Although most commercial shrink films used for packaging have an ultimate or total shrinkage of 60 to 80%, we have found that the high shrinkage from these conventional films produces poorly formed and uncontrolled corrugations (i.e. “wrinkling” or “overbuckling”) and thus was not acceptable. As a result of much experimentation and analysis, it was discovered that a defined range of shrinkage would produce uniformly corrugated structures, for example a percent shrinkage in the range, of about 8% to about 48%, or 10 to 45%, or 15 to 35%, or 20 to 30%. The percent shrinkage may thus be, for example, at least about 8%, or at least 10%, or at least 15%, or at least 20%, up to 30% or 35% or 40%, or 45%. Outside of these ranges, either wrinkling or insufficient buckling may occur, such that it is difficult to create stable and consistent structural corrugations. Even in cases where we were able to achieve acceptable structures using high shrinkage shrinkable film layers, by only partially shrinking the shrinkable film layers, the resulting structures were not thermally stable as any additional heating would cause the corrugation to be disrupted.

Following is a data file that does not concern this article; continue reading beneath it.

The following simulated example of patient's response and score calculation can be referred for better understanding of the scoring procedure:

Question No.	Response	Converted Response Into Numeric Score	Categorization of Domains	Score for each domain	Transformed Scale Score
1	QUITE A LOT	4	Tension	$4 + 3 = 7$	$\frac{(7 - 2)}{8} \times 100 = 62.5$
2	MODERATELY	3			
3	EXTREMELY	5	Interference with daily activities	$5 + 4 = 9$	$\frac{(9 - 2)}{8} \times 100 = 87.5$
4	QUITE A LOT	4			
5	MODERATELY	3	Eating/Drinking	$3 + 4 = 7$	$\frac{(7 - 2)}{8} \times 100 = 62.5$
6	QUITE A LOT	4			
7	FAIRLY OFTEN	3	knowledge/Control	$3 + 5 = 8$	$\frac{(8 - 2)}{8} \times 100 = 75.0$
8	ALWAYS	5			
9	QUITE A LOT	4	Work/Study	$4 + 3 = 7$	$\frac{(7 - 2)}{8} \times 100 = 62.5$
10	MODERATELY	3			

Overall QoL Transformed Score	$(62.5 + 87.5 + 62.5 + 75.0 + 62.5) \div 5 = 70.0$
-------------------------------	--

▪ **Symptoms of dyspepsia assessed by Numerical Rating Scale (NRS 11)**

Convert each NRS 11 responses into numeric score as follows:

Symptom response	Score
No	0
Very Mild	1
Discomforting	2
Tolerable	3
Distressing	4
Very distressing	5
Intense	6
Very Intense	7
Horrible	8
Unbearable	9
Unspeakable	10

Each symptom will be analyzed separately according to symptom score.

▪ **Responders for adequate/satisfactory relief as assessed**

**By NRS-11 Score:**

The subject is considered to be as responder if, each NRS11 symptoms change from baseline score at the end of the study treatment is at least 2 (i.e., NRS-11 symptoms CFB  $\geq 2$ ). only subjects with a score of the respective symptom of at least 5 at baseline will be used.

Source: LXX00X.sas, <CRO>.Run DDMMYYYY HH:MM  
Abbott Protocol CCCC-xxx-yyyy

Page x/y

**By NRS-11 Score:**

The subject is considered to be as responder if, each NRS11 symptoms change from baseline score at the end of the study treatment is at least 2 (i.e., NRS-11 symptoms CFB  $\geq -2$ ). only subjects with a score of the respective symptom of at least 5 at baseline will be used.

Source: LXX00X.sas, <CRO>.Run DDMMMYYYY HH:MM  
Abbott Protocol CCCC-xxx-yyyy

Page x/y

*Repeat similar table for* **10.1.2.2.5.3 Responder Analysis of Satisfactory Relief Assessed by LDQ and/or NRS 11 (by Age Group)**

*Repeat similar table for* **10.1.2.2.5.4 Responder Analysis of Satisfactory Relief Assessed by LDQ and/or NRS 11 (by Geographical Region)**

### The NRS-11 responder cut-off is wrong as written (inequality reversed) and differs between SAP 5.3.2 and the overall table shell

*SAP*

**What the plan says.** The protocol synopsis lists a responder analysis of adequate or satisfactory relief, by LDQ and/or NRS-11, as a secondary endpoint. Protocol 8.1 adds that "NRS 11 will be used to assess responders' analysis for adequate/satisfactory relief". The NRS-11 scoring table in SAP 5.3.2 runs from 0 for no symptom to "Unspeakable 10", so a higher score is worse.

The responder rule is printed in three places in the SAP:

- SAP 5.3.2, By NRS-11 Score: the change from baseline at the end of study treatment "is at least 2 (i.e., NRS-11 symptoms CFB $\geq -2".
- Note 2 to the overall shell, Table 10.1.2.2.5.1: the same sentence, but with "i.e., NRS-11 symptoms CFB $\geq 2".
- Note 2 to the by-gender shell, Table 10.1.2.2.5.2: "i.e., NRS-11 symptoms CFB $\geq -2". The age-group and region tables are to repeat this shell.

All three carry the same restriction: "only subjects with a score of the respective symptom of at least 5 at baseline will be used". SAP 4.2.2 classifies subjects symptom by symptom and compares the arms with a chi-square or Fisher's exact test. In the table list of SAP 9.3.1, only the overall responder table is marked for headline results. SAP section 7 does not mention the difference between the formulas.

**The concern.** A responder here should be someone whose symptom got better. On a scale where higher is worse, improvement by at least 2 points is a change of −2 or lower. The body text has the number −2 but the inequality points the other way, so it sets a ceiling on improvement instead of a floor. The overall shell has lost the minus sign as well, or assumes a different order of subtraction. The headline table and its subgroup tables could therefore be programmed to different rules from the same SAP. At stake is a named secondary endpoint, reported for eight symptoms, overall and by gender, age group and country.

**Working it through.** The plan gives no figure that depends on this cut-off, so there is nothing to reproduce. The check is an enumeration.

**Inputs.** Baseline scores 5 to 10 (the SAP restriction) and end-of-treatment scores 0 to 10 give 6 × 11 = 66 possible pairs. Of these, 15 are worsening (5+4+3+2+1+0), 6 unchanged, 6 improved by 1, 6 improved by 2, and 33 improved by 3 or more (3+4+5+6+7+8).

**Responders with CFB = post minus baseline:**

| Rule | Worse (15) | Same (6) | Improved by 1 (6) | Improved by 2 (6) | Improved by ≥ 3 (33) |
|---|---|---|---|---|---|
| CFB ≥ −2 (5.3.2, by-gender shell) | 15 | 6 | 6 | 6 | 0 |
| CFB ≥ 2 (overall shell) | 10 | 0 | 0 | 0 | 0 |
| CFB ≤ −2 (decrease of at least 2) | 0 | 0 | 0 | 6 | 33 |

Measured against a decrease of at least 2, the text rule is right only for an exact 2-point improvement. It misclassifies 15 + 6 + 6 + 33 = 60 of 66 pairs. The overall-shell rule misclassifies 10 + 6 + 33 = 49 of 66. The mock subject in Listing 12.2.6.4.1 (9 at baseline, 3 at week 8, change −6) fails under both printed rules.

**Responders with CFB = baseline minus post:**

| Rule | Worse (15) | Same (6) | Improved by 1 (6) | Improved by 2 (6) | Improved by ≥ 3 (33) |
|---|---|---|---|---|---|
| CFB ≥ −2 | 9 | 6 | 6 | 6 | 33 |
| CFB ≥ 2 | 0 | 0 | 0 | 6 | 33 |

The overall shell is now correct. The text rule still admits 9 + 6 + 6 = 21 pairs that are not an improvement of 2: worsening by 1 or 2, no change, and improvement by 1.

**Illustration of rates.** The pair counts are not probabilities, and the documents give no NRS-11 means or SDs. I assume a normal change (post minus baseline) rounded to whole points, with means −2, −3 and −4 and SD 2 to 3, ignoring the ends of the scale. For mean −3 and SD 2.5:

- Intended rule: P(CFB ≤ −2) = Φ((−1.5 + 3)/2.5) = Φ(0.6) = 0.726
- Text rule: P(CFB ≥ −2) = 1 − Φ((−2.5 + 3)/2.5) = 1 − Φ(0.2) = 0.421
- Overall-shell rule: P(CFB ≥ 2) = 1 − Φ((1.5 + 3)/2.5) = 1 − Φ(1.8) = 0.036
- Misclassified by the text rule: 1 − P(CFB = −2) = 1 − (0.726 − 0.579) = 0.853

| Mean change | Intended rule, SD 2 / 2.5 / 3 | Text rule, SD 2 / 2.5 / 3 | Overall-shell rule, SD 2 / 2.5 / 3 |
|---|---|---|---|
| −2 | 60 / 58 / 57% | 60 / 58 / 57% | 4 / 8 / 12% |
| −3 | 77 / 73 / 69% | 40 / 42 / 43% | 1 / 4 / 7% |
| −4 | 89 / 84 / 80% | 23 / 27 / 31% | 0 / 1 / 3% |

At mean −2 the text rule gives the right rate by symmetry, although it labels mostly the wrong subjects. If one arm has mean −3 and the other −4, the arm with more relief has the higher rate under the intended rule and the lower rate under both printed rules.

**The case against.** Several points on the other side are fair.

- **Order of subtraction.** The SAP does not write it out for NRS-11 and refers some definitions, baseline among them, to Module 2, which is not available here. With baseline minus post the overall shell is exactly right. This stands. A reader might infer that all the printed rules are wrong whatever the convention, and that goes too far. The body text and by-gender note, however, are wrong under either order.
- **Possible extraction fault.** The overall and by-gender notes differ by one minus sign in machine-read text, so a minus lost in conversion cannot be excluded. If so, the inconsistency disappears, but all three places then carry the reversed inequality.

We note that the shrinkable layers need not all exhibit the same percentage of shrinking, especially if curved structures are desired. For example, one shrinkable film layer discontinuously bonded to a non-shrinkable film layer may have about 10% shrinkage, while the other shrinkable film layer attached to the non-shrinkable film layer may exhibit about a 20% shrinkage, causing the non-shrinkable film layer to corrugate, while the overall structure of the structural corrugate is caused to form a curve due to the difference in percent shrinkage of the two shrinkable film layers. See, for example,
According to another aspect of the invention, the appropriate shrink stress is selected so as to cause the core to buckle into the desired structural corrugations. “Shrink stress” is the maximum retraction force exhibited by the film when heated divided by the initial cross-sectional area of the film.